Saas Alerts releases alarming report on application security trends and announces new partnership

The partnership is with MSP-focused cyber insurance provider FifthWall Solutions, to provide cyberinsurance for VARs and their customers.

Jim Lippie, co-founder and CEO of SaaS Alerts

Today, SaaS Alerts, a cybersecurity company which makes a platform with a rules engine purpose-built for MSPs to stop unauthorized activity in customer SaaS applications, is making a pair of announcements. First they have released their fourth Annual SaaS Application Security Insights (SASI) Report. Secondly, They have announced a new partnership with MSP-focused cyber insurance provider FifthWall Solutions.

The 2024 SASI report analyzed SaaS application security records of more than 18,000 SMBs and nearly 2 million end-user accounts last year, and demonstrated that there is a significant opportunity for MSPs to help their small and mid-market business clients. This comes in a context where hackers concentrated on brute-force attacks, as well as developed new, more efficient techniques for breaching systems, such as token hijacking, PhaaS, and IP address localization.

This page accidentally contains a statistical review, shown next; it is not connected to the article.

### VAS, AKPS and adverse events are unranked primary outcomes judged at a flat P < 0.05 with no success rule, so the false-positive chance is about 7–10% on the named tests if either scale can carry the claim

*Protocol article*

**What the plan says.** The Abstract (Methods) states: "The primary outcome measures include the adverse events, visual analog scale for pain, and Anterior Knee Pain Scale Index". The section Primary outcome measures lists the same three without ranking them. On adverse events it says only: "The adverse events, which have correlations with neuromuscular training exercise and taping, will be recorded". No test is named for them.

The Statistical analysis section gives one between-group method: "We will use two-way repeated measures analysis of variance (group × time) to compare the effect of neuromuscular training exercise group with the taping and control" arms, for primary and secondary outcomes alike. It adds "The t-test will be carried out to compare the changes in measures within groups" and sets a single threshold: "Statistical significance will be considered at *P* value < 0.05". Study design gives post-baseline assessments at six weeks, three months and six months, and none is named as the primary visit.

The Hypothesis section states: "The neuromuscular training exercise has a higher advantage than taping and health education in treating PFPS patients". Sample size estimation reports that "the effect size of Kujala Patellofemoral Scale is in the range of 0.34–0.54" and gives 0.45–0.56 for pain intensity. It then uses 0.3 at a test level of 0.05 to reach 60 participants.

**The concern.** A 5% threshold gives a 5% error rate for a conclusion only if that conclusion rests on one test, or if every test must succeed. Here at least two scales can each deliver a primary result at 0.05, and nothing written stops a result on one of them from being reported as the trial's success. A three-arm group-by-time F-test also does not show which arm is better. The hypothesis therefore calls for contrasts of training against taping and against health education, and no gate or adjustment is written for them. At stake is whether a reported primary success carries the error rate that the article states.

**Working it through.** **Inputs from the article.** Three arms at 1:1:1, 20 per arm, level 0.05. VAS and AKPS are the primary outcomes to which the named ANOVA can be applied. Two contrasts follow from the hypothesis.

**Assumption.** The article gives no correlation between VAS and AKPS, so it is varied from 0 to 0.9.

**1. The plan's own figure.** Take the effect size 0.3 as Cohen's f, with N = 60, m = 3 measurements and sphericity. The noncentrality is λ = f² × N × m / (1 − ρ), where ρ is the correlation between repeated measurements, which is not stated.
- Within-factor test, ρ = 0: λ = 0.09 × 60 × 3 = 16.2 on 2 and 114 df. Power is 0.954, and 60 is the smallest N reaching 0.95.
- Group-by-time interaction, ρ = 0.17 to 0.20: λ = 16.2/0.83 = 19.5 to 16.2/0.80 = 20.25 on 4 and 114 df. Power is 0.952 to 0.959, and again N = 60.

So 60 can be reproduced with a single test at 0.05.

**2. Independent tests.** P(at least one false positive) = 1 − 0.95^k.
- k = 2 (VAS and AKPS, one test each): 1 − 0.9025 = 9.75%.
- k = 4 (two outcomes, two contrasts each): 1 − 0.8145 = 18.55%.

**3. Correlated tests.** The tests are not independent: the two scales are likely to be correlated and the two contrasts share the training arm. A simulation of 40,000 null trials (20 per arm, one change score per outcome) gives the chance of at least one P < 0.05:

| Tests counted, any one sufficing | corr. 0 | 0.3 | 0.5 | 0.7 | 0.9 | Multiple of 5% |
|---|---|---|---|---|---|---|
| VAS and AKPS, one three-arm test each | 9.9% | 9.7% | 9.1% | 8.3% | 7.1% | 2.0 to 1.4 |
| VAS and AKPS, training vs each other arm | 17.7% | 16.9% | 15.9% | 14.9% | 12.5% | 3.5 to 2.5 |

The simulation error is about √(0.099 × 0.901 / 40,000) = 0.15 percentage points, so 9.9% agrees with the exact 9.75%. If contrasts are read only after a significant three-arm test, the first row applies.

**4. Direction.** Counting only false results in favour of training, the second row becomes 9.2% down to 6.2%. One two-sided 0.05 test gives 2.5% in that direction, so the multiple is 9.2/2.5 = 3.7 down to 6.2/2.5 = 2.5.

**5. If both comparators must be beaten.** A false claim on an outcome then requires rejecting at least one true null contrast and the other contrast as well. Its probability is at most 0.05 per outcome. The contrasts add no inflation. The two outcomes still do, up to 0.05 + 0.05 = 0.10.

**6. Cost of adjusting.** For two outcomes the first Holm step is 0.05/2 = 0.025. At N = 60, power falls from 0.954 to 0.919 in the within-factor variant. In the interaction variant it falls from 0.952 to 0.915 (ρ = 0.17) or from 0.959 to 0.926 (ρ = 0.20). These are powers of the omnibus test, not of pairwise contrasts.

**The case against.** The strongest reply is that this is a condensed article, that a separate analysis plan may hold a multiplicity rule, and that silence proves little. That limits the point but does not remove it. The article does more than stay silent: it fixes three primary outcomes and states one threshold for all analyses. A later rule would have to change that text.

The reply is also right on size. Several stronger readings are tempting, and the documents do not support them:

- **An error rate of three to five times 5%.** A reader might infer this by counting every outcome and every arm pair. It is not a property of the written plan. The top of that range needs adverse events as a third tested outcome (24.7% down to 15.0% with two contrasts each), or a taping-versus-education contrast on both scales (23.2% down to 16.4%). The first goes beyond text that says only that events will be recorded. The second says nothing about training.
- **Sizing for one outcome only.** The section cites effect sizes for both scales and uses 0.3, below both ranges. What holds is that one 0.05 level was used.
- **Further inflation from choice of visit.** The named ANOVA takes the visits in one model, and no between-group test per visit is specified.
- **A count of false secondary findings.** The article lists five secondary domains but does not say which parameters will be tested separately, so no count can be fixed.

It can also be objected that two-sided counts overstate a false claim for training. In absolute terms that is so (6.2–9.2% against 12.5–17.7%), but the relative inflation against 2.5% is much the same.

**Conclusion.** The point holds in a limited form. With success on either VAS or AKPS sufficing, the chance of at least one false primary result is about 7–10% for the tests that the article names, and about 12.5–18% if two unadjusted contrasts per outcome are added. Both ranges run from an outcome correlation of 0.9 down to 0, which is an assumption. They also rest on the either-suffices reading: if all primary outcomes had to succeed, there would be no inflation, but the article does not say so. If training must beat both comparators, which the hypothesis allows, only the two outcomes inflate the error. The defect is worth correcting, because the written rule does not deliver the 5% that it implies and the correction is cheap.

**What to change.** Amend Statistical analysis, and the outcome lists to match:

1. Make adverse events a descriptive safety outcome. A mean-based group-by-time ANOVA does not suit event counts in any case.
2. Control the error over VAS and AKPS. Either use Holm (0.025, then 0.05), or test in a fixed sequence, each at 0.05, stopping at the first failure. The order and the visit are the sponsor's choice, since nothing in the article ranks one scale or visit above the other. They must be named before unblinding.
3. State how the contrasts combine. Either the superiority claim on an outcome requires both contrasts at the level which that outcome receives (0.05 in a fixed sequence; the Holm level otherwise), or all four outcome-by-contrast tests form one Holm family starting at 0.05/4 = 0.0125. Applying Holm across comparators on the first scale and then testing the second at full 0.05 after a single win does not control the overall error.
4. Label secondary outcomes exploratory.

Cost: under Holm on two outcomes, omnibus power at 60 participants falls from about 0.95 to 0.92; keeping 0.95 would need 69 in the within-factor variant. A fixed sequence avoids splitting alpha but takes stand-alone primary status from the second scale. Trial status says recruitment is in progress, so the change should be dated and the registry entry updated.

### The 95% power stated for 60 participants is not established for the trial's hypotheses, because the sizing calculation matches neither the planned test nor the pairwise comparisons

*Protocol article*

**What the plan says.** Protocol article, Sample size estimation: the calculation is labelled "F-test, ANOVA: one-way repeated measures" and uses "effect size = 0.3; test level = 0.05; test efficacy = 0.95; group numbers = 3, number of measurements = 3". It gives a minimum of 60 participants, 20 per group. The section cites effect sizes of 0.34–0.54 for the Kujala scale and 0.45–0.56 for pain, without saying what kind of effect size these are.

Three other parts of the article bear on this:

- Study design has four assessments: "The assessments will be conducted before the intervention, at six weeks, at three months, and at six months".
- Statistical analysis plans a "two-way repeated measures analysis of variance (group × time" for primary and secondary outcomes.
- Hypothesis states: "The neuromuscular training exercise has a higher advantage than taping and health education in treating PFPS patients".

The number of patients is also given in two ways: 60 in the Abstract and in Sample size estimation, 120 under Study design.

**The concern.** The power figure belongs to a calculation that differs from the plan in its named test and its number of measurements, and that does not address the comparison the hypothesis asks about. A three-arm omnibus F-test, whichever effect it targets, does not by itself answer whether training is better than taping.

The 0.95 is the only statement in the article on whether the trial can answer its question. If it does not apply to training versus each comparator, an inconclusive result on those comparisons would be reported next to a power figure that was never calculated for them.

“The threats have evolved over time, and we are real life data – not surveys – about this,” said Jim Lippie, co-founder and CEO of SaaS Alerts. “The first year we could demonstrate any remediation data, and show how many instances of compromise are caught using our Remediation Module. Threat actors have declined, but that is because they have found more efficient ways to gain access to the environment.”

One highlight Lippie noted was that SaaS Alerts now has 528 MSPs using their Response module, which caught over 7,900 incidents of compromise last year.

Lippie also said that the report’s most alarming finding was the continued low adoption of multi-factor authentication (MFA) among MSPs’ customers. Among the end-user accounts included in the 2024 report, only 35% enabled MFA, which is a slight 3% increase over the findings in the 2023 SASI Report. This threat is exacerbated by the fact that more users are using OAuth to log into other SaaS applications with their same Microsoft 365 or Google Workspace credentials.